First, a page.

Nate's Honor Animal Rescue pups paired with elderly.
Eighty-year-old Erna Munsell plopped into a community room chair at The Windsor of Lakewood Ranch with a glimmer in her eye.
She waited patiently as her new love, Elvis, was busy trying to steal the heart of another resident. Moments later, though, Munsell engulfed Elvis, a white-and-tan hound puppy, in her arms.
“I get to flirt with a puppy,” Munsell said, as Elvis licked her ear. “I come up here as soon as I know the puppies are here. I love puppies. I think it’s wonderful.”
It is wonderful, according to Tina Pierce, the Myakka City resident and volunteer with Nate’s Honor Animal Rescue who is spearheading a new program, Puppies with Purpose. Every Saturday morning, Pierce and her friend Sheri Swantek take puppies to The Windsor, an assisted living facility, and Windsor Reflections, a memory-care residence, to visit residents. Puppies are between 7 and 10 weeks old, too young for formal therapy dog certifications, but old enough to safely be out in the
After a few minutes on Munsell’s lap, Swantek found Elvis a new friend. Pierce took an orange-colored lab mix, Barney, to the lap of 84-year-old Elsa Moon. Barney climbed forward on her shoulder and then settled in her lap.
“He loves you, Elsa!” Pierce said with a smile.
Moon grinned. She said it made her “happy.”
It’s why Pierce is so passionate about the program.
Before moving to the area two years ago, Pierce volunteered at the Humane Society of Northeast Georgia, where she ran a similar puppy therapy program. She took puppies to nursing homes and arranged for other volunteers to do the same. Eventually, they took puppies to seven facilities each week.
When she moved to Florida, the opportunity did not exist. Every rescue group Pierce approached said no. Dogs needed to be certified “pet therapy” animals, they said. There were too many restrictions. Pierce was frustrated and vented online.
“I know how therapeutic this is,” Pierce said. “I have to do this.”
Dari Oglesby, executive director of Nate’s Honor Animal Rescue, answered the call, and the Puppies with Purpose partnership began in March. Pierce agreed to lead the team of volunteers and handle scheduling.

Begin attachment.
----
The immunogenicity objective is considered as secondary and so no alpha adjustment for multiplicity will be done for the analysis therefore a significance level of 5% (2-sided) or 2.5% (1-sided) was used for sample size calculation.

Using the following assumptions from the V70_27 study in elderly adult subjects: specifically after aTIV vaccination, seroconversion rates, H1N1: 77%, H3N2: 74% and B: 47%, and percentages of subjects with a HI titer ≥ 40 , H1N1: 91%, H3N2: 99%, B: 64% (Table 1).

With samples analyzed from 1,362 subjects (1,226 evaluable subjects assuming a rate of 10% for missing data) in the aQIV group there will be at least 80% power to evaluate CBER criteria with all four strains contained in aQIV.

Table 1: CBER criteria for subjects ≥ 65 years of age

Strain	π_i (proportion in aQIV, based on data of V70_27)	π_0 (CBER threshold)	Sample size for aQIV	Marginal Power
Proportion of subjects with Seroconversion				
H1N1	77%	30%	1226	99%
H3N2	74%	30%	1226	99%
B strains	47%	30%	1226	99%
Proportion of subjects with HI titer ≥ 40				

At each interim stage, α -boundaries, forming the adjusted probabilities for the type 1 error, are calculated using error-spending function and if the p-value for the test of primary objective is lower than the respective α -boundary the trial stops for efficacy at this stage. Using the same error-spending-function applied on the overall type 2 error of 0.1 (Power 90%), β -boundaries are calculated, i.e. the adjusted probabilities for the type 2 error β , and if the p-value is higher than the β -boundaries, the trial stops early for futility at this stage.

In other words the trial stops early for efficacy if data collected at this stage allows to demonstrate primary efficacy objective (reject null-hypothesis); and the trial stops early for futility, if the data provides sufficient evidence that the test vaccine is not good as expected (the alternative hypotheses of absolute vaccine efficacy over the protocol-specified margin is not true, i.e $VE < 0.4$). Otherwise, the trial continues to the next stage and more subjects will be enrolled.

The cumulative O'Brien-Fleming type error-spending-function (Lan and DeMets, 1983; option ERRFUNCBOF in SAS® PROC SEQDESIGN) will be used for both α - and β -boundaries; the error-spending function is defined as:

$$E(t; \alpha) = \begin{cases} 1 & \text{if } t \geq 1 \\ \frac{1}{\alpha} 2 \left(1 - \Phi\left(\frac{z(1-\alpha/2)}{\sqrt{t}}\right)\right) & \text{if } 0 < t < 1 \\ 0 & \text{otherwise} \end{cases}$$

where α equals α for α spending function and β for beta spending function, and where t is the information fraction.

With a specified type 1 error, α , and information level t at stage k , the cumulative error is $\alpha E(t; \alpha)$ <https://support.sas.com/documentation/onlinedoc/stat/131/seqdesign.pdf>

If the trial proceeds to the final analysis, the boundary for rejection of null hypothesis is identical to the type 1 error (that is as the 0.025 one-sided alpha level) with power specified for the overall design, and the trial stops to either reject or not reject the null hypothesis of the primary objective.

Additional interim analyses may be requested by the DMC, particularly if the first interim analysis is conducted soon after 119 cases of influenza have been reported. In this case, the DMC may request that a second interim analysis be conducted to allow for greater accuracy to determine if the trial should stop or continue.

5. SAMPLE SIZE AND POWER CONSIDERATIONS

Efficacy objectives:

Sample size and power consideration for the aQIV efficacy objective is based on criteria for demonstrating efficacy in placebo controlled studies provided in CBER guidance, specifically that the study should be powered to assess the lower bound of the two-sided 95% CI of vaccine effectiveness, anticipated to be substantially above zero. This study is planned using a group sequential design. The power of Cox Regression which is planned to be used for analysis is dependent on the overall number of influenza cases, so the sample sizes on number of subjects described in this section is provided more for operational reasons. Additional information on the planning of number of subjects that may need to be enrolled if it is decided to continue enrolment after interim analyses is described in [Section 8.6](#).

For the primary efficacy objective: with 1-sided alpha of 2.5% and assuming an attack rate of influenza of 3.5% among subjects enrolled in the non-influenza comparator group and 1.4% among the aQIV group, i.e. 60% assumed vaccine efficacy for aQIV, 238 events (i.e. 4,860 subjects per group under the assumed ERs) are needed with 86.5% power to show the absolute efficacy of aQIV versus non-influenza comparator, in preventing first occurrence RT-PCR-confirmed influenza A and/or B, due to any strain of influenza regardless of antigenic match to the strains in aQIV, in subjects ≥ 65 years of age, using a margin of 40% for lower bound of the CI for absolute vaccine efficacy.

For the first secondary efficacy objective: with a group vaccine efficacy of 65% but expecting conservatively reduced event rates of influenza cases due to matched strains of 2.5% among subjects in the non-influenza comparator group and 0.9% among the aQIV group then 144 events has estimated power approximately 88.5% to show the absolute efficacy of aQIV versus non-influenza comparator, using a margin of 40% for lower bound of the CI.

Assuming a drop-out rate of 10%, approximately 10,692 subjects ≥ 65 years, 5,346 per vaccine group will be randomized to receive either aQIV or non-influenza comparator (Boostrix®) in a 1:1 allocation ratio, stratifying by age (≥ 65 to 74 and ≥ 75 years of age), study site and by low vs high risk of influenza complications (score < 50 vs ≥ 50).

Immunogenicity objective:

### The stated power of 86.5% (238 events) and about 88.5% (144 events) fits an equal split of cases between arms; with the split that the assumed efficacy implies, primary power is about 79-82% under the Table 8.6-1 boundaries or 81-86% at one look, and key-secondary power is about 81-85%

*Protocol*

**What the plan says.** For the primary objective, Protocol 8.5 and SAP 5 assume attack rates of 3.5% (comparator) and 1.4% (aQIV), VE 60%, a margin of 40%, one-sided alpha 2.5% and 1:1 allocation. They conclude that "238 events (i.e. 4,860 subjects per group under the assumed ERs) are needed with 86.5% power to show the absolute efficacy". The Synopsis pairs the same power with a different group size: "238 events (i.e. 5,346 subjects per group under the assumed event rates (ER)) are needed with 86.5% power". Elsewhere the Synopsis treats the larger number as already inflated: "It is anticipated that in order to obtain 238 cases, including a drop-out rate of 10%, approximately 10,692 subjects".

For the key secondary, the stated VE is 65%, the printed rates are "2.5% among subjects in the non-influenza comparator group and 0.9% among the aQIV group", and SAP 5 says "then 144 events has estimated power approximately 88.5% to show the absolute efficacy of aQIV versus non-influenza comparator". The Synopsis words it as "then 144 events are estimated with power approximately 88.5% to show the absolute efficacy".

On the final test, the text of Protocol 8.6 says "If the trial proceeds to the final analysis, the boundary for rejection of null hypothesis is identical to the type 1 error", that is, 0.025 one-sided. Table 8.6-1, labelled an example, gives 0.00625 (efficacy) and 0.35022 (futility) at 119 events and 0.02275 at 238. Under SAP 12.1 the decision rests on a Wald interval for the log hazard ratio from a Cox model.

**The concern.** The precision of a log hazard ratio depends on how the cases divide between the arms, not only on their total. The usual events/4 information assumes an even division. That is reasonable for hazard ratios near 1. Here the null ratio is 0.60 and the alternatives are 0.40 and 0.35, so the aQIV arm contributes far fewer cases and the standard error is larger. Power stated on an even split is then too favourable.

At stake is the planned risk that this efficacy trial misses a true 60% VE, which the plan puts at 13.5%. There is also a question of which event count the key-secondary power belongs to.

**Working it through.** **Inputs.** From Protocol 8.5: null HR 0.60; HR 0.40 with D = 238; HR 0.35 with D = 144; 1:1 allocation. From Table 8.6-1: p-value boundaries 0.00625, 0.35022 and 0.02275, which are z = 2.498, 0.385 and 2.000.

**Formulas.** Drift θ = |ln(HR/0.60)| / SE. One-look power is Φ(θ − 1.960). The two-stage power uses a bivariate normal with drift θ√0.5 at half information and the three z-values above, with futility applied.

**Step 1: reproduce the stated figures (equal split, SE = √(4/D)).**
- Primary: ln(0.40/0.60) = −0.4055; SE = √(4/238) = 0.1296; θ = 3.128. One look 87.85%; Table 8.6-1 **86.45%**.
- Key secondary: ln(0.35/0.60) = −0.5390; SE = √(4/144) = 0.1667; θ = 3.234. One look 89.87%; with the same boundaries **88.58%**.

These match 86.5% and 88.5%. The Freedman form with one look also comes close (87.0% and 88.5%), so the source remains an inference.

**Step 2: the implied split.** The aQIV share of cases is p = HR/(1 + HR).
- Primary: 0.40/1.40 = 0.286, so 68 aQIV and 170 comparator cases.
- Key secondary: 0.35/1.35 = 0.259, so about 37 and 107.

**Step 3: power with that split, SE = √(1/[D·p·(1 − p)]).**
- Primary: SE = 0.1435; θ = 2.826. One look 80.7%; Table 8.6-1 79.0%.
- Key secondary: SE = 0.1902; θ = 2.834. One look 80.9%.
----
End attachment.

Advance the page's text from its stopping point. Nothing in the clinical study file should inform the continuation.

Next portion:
“It’s a win-win for both,” Oglesby said. “Not only do the puppies get socialization, but it enriches the lives of the residents as well. It’s also our responsibility as a nonprofit organization to give back to the community that supports it. Programs such as this one is a great way to do that.”
The hardest part so far is having puppies ready for service each week.
“They get adopted so fast that we literally have to hold them back for adoption for a few days just to make sure we have them for our Saturday morning visit,” Oglesby said.
With the program fine-tuned, she and Pierce now hope to expand, if more volunteers sign up to participate. They envision puppy visits at multiple locations throughout the community and on multiple days per week.
Oglesby said she even hopes to incorporate a puppy area in Nate’s future 20,000-square-foot welcome and adoption center, so they could host field trips.
Jessica McGuire, customer service associate at Windsor Reflections, said the therapy is great for residents. It helps them with agitation and other behavioral issues related to memory loss.
“If somebody doesn’t typically talk, they’ll talk to the puppies,” she said.
Pierce said those moments are special.
“In Georgia, there was a patient who had a stroke and he had never (moved) after that,” Pierce said. “We put a puppy in his lap and he moved his hand. His wife burst into tears.”